Although Australian actress Abbie Cornish, who plays Fanny Brawne, has been in the press for her personal life, and appeared in a few American films (Elizabeth: The Golden Age, Stop Loss), Bright Star is really her film, and her entree into stardom. Apparently Brawne was quite the talented seamstress and fashionista, notorious in Hampstead for her outfits and accessories. Campion does a fantastic job illuminating the similarities between Brawne's needlework and the business of writing poetry, but, brilliantly gives us the most insight into Fanny's character when in response to being made-fun of for her vestments, Fanny responds "my needlework is better than your poems - and I can make money at it!"
But it's inevitable that Fanny and Keats will fall in love - they live right next door to each other, and are drawn together through their extraordinary interests and temperaments. Bright Star has nothing of the sugary sentiment that period films like Becoming Jane and the disgusting remake of Pride & Prejudice stand on. Bright Star is all about impressions, feeling, and the transitory nature of love. Fanny and Keats can never really be together: he has no means to support her, his friends despise her for taking up his time to write when really she is the only reason he finds the inspiration to write again after the death of his younger brother.
This film will not receive the attention it deserves, so if you have the chance to see it I highly recommend you take it. There is something infinitely intimidating about the fact that Keats accomplished so much when he barely made it into adulthood. This film emphasizes the beauty of the moment and of love, which when it pronounces itself, must be embarked on wholeheartedly. One never knows when these moments will end. John and Fanny's union is perhaps finally given the acknowledgment it deserves in this film, forever reflected in Keats' poems, including the one which Campion draws her title, which Keats wrote shortly after becoming engaged to Brawne in 1819.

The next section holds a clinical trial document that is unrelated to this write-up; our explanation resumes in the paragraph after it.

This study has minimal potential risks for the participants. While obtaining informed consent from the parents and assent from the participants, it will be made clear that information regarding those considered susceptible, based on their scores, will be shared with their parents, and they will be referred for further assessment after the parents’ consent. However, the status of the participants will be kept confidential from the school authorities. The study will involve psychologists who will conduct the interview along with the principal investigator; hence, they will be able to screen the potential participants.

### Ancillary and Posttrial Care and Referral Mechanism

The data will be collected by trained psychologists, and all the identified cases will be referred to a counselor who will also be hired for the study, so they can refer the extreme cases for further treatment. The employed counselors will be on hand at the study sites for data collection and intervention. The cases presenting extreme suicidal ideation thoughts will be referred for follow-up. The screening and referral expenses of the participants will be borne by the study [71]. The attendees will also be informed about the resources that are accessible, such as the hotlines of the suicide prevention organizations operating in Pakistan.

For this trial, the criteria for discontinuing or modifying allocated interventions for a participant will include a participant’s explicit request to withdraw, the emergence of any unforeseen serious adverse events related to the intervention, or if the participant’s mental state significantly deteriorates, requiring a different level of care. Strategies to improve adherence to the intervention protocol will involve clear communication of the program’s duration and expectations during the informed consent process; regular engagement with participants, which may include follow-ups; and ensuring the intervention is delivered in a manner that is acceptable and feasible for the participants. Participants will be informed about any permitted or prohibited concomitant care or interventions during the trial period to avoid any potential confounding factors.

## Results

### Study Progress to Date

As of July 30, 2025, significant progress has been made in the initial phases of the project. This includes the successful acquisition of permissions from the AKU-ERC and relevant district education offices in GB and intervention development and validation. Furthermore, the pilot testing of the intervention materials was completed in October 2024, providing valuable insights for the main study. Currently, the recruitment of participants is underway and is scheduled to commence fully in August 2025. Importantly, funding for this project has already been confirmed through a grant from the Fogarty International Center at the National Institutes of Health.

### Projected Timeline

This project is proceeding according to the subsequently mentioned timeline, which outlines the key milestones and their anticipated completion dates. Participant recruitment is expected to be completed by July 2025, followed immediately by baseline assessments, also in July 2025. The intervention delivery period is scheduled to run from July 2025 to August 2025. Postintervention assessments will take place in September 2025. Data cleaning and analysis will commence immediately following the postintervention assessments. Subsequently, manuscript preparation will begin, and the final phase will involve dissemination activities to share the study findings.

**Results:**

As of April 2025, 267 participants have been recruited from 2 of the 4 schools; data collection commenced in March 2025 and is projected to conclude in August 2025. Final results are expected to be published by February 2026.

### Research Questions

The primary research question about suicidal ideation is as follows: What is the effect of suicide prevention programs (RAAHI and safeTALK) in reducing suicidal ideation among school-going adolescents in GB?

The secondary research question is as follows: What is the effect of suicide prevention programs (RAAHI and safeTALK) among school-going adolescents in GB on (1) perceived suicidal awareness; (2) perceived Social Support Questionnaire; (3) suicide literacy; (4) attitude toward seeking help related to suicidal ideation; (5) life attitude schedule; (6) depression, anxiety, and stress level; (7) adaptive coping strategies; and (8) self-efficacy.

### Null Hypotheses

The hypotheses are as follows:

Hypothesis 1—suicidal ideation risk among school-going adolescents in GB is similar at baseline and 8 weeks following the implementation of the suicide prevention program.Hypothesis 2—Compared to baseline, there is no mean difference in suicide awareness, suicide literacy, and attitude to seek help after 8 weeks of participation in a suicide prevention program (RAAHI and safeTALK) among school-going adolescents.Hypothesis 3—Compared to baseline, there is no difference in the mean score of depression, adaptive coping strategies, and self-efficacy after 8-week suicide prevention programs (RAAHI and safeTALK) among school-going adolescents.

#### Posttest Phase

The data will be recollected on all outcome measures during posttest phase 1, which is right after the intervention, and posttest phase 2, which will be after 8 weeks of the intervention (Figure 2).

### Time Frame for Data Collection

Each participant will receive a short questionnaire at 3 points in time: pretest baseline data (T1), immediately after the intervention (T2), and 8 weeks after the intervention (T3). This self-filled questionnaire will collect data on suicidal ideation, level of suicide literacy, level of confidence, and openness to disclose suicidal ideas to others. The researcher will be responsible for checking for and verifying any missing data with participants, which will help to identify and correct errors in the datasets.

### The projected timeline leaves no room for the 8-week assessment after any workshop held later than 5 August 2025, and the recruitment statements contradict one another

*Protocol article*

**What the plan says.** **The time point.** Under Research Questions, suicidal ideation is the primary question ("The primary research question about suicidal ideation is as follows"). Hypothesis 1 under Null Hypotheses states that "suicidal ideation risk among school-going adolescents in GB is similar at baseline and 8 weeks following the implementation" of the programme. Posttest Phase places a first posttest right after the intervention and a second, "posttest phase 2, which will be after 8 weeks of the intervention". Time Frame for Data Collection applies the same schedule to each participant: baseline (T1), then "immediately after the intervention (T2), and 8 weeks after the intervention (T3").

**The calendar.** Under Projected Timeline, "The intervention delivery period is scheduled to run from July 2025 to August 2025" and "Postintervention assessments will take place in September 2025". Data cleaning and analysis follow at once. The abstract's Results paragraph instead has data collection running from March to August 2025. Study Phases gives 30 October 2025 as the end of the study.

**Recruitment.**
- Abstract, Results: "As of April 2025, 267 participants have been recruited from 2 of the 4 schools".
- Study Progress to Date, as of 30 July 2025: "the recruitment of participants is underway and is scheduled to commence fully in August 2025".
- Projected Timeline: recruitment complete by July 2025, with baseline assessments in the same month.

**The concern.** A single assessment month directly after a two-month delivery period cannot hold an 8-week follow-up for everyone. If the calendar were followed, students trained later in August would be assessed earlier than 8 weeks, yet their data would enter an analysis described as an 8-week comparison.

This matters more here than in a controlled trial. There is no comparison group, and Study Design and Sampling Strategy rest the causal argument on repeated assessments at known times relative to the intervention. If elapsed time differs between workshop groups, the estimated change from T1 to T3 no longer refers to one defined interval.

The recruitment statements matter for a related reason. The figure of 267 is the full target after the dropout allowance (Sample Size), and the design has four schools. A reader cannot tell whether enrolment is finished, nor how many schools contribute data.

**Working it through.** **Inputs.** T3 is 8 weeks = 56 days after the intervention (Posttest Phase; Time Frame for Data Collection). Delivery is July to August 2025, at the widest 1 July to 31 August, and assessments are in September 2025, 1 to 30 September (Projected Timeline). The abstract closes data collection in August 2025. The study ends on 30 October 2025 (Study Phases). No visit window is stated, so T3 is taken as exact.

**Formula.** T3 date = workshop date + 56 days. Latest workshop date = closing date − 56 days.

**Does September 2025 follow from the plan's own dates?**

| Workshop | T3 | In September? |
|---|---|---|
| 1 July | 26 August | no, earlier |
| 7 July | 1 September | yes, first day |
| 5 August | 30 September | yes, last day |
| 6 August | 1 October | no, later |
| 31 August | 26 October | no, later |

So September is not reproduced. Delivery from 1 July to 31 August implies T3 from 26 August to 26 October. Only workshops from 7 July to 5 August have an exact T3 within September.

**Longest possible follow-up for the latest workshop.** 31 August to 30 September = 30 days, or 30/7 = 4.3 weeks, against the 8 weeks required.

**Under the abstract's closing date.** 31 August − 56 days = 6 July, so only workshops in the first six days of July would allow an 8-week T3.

Not in lone splendour hung aloft the night
And watching, with eternal lids apart,
Like nature's patient, sleepless Eremite,
The moving waters at their priestlike task
Of pure ablution round earth's human shores,
Or gazing on the new soft-fallen mask
Of snow upon the mountains and the moors--
No--yet still stedfast, still unchangeable,
Pillow'd upon my fair love's ripening breast,
To feel for ever its soft fall and swell,
Awake for ever in a sweet unrest,
Still, still to hear her tender-taken breath,
And so live ever--or else swoon to death.